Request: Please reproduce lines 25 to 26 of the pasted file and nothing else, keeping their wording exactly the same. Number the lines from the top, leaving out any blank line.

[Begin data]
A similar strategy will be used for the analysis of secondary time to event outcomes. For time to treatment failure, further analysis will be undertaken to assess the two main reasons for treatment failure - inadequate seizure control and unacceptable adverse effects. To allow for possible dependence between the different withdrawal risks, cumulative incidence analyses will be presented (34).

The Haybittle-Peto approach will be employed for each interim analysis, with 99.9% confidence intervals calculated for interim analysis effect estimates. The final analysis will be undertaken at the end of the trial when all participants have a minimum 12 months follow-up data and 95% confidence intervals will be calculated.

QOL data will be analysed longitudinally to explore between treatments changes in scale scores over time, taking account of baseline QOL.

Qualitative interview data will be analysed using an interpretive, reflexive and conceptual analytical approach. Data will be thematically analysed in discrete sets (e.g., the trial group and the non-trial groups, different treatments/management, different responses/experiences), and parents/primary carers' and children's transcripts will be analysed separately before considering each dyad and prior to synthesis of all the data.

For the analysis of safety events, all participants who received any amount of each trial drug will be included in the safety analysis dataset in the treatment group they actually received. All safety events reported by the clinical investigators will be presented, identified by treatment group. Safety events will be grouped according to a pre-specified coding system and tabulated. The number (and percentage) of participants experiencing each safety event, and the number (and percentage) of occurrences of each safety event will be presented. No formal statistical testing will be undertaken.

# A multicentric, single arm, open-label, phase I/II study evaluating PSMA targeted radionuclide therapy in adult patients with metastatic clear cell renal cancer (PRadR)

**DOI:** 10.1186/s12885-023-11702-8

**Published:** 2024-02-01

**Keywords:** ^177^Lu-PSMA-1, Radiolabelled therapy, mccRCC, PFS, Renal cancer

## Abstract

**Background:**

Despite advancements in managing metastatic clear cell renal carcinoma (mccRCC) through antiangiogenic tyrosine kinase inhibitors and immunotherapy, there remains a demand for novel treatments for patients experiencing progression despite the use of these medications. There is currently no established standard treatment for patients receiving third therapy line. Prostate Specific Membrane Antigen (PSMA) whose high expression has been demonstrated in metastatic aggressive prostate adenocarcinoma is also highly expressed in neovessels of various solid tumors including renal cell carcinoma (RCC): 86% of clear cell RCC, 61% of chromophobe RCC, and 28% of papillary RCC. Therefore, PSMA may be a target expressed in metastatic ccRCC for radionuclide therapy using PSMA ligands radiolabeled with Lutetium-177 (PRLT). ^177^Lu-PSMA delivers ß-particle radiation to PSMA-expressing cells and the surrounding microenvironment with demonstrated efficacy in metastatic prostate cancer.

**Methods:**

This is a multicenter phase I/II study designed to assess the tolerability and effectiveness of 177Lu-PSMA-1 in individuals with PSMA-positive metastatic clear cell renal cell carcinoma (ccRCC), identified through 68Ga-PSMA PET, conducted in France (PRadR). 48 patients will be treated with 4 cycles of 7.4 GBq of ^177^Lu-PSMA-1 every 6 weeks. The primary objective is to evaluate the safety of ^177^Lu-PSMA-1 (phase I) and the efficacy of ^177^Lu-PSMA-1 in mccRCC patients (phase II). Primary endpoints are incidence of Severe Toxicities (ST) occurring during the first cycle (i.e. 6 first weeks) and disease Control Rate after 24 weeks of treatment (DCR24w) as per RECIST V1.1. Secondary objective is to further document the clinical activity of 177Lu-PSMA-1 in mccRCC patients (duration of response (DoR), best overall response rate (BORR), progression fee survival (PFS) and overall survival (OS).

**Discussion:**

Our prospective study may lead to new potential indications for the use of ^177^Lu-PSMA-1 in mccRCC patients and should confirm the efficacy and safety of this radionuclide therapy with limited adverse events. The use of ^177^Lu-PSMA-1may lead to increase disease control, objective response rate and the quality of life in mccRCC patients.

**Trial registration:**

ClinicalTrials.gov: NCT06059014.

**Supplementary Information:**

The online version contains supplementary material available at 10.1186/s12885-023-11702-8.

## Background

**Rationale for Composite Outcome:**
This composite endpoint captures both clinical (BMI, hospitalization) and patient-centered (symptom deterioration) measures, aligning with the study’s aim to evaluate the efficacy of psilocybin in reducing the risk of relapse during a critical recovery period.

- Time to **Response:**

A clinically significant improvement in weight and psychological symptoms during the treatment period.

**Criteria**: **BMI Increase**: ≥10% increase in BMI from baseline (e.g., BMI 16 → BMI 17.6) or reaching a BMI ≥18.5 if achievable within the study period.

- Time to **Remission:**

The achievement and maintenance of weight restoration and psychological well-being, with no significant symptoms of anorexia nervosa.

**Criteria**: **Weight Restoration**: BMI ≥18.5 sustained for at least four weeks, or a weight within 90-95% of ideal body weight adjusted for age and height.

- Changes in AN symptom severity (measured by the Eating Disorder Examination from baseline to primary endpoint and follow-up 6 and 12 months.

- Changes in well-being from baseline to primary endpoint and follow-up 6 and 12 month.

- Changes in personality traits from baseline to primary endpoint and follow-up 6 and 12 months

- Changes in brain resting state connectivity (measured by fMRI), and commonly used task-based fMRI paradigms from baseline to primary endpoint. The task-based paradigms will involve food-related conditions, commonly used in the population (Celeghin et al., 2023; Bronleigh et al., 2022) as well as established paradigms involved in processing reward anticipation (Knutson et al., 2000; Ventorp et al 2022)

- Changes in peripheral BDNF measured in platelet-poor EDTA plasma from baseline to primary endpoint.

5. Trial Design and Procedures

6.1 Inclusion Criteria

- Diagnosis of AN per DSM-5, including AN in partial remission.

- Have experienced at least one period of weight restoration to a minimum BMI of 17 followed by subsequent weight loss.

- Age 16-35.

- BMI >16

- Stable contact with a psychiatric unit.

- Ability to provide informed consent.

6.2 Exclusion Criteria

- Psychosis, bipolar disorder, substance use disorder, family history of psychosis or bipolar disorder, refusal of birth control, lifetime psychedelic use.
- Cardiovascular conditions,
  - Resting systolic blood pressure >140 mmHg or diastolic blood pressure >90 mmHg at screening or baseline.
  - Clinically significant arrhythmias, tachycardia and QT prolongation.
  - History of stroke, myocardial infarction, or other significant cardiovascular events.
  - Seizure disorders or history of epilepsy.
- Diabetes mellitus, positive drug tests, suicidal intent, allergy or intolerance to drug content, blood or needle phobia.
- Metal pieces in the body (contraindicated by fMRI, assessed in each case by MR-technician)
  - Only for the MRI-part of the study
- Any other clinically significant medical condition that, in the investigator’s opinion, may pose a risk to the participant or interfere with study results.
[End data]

A clinically significant improvement in weight and psychological symptoms during the treatment period.

**Criteria**: **BMI Increase**: ≥10% increase in BMI from baseline (e.g., BMI 16 → BMI 17.6) or reaching a BMI ≥18.5 if achievable within the study period.